Why the Large Hadron Collider Is Shutting Down for Two Years

By Ryan F. Mandelbaum on at

The Large Hadron Collider, the world’s largest atom smasher, will be turned off for the next two years for upgrades. Hopefully, its particle-hunting abilities will be even better once it restarts in 2021.

The LHC experiment is the crown jewel of CERN in Geneva, Switzerland. A complex of successive rings accelerate subatomic particles before injecting them into a pair of intersecting rings, sixteen miles around. At each intersection point, a detector acts like a camera to watch the result of the particles crashing together. Scientists used the experiment to discover the Higgs boson, a particle partially responsible for giving other particles mass. Its shutdown and upgrade will hopefully allow physicists to explore new, previously inaccessible frontiers of the universe.

Several parts of the LHC will receive upgrades during this two-year period, also called “Long Shutdown 2.” The injectors that feed particles to the accelerator will be altered to accommodate stronger particle beams, according to a CERN release. The linear accelerators, the first steps of the accelerator process, will be replaced. Other accelerators along the way to the final LHC ring will receive upgrades, as will electrical components. Each of the collision-measuring detectors will see upgrades; one of them, LHCb, will be nearly replaced.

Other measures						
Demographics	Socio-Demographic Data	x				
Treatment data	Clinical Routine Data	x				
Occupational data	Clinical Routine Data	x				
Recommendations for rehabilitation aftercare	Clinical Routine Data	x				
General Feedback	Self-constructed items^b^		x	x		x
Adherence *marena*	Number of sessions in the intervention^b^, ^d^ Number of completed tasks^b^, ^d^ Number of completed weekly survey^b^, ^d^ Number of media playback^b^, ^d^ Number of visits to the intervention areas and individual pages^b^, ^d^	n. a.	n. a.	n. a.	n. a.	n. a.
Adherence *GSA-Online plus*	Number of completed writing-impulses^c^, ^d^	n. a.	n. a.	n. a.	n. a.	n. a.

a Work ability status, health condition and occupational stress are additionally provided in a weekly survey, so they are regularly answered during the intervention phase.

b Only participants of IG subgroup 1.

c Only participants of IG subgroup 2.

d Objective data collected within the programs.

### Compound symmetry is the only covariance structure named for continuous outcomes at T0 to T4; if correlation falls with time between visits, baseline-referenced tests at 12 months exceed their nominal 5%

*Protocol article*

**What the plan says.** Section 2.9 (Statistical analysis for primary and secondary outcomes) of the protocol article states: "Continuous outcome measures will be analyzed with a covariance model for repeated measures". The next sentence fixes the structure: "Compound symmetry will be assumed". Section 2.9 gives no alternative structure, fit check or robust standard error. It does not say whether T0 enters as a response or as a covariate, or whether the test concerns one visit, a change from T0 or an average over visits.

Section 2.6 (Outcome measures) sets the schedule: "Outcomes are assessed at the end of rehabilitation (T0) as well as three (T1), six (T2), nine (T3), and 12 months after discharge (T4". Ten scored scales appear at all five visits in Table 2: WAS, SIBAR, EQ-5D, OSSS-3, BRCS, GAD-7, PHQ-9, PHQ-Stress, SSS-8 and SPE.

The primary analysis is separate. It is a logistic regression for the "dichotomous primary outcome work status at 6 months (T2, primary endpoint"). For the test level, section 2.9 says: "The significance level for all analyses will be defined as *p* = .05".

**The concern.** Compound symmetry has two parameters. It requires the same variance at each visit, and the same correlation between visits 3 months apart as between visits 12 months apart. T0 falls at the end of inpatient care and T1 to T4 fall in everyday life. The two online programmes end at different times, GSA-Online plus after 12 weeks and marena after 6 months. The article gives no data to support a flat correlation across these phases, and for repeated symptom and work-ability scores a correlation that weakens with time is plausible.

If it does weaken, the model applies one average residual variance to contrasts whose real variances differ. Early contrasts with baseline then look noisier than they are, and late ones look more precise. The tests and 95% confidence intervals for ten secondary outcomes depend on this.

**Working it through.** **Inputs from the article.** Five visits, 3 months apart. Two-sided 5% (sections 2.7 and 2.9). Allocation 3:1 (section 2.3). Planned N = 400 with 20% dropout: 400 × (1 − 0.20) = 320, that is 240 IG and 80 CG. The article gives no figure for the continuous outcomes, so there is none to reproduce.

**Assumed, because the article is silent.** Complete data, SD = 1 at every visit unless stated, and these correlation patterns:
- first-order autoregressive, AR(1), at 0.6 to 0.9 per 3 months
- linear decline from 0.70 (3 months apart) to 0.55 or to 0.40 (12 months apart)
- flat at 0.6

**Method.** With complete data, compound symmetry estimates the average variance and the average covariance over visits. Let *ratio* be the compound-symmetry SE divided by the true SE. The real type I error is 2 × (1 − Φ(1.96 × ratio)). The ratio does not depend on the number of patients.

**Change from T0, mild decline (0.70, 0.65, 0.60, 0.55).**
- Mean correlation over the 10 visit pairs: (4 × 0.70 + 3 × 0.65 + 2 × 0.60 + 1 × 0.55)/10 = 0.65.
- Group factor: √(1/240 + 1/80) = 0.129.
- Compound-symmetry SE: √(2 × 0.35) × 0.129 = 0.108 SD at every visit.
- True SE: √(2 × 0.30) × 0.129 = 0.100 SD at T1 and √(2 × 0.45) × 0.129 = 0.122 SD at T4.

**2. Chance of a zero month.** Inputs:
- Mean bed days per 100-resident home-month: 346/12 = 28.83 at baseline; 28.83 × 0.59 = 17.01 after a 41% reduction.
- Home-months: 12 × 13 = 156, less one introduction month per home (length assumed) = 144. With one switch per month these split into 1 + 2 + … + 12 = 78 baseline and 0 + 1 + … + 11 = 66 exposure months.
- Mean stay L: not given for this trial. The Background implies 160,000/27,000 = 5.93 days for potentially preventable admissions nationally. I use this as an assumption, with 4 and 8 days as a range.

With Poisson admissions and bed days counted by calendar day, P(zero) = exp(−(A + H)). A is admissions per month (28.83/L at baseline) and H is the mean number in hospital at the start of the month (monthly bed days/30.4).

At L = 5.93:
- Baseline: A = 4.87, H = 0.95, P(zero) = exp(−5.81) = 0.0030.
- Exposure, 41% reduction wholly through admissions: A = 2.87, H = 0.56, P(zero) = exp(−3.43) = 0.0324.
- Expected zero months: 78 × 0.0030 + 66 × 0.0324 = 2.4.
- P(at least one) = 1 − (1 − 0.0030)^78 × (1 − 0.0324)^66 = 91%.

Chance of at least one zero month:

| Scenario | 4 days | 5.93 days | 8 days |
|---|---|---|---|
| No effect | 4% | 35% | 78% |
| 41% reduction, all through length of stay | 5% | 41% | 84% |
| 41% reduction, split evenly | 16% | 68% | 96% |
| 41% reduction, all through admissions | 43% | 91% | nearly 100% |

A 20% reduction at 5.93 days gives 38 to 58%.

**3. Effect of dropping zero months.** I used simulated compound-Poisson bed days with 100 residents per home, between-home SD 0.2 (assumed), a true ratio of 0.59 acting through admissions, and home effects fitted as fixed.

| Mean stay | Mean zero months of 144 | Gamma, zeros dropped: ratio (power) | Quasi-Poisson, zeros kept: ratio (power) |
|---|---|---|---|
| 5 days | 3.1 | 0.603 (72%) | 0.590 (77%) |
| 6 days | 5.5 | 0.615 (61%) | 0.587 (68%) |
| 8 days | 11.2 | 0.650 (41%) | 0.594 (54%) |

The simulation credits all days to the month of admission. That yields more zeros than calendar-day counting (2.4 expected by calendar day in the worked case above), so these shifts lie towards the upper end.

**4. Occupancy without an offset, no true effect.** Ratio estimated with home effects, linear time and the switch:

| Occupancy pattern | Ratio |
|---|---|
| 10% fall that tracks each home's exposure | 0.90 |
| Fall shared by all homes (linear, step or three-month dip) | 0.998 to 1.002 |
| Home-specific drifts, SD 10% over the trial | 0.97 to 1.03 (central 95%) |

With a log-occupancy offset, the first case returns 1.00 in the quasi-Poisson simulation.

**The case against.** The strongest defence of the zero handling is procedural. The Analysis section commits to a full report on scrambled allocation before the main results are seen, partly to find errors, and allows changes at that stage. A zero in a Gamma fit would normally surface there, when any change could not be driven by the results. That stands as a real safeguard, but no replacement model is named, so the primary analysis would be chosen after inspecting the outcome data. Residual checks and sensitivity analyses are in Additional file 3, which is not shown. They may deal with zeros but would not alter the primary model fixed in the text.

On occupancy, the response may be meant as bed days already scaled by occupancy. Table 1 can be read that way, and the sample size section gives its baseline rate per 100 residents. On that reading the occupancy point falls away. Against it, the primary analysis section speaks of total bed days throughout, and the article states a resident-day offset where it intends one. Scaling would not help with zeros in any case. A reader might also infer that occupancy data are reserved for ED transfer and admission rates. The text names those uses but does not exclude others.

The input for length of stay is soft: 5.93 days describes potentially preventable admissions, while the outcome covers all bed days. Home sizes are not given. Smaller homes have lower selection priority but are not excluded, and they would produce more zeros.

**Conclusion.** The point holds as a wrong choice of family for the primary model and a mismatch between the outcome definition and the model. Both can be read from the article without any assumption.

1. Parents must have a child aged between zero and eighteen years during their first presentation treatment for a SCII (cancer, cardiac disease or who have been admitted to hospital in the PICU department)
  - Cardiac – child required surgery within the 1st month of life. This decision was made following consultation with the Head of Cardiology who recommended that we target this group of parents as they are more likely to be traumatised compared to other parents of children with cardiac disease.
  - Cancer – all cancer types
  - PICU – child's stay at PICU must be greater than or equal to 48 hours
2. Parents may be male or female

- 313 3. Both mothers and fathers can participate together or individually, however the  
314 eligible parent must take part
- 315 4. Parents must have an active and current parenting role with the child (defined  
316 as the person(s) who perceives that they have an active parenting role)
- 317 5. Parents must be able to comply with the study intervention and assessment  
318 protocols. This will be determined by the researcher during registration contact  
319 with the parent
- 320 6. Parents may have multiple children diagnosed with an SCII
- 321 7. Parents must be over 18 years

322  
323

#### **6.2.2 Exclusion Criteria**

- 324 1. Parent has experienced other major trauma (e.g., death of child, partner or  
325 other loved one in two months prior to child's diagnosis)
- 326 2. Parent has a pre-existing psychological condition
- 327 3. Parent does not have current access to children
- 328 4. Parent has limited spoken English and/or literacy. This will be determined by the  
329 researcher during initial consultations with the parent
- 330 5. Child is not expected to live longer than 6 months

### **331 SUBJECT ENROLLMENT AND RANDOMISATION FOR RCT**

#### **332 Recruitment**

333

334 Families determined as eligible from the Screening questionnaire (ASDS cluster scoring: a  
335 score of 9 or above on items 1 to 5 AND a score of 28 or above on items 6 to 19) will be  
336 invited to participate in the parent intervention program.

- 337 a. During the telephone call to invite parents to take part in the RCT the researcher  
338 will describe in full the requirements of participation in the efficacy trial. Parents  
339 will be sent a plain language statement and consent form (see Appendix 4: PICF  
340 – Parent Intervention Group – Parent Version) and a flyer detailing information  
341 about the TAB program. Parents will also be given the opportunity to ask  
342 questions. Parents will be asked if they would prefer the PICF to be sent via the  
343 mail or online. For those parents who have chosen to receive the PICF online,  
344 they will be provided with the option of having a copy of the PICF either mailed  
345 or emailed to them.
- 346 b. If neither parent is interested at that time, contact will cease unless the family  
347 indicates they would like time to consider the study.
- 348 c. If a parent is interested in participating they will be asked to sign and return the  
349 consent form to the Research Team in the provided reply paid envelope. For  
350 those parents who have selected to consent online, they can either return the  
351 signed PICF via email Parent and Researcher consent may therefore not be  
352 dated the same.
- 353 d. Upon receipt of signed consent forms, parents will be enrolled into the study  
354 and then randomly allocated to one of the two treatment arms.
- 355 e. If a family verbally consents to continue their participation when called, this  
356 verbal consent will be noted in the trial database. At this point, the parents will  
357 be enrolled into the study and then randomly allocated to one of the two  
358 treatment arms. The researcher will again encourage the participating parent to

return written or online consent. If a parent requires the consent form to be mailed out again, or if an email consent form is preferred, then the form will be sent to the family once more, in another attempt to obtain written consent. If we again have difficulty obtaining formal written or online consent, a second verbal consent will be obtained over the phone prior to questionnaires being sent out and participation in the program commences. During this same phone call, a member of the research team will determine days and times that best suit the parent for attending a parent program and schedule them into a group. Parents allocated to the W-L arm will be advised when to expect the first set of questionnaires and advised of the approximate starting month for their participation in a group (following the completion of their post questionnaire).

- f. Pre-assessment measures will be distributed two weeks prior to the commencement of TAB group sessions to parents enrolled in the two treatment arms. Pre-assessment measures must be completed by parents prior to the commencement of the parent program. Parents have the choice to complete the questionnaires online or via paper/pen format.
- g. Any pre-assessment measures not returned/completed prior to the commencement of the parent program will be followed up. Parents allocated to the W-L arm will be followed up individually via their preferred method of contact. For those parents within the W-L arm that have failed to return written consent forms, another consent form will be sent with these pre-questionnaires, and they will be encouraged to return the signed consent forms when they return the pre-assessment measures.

But work will also continue on the the upgrade that will turn the LHC into the HL-LHC, or High-Luminosity Large Hadron Collider.

You may have heard some rumbling about how the LHC hasn’t found any new particles since the Higgs boson. By now, many physicists were hoping to have seen evidence of “supersymmetry,” a list of partner particles for each existing particle that would help explain several outstanding physics problems at once, and could be a candidate for explaining dark matter. But supersymmetry remains undiscovered. Now, physicists are trying to find new leads in other ways, by searching for rarer outcomes of particle collisions and deviations from the Standard Model of particle physics The HL-LHC would increase the collision rate by five to seven times, to make any abnormalities more obvious.

All of this renovation doesn’t mean science will stop at the LHC. The detectors merely collect data—but it’s up to scientists to dig through the data in order to find something new. Physicists are still sifting through the 2015-2018 run.

The LHC is scheduled to restart in 2021, and the HL-LHC project should begin in 2025.

Photo: CERN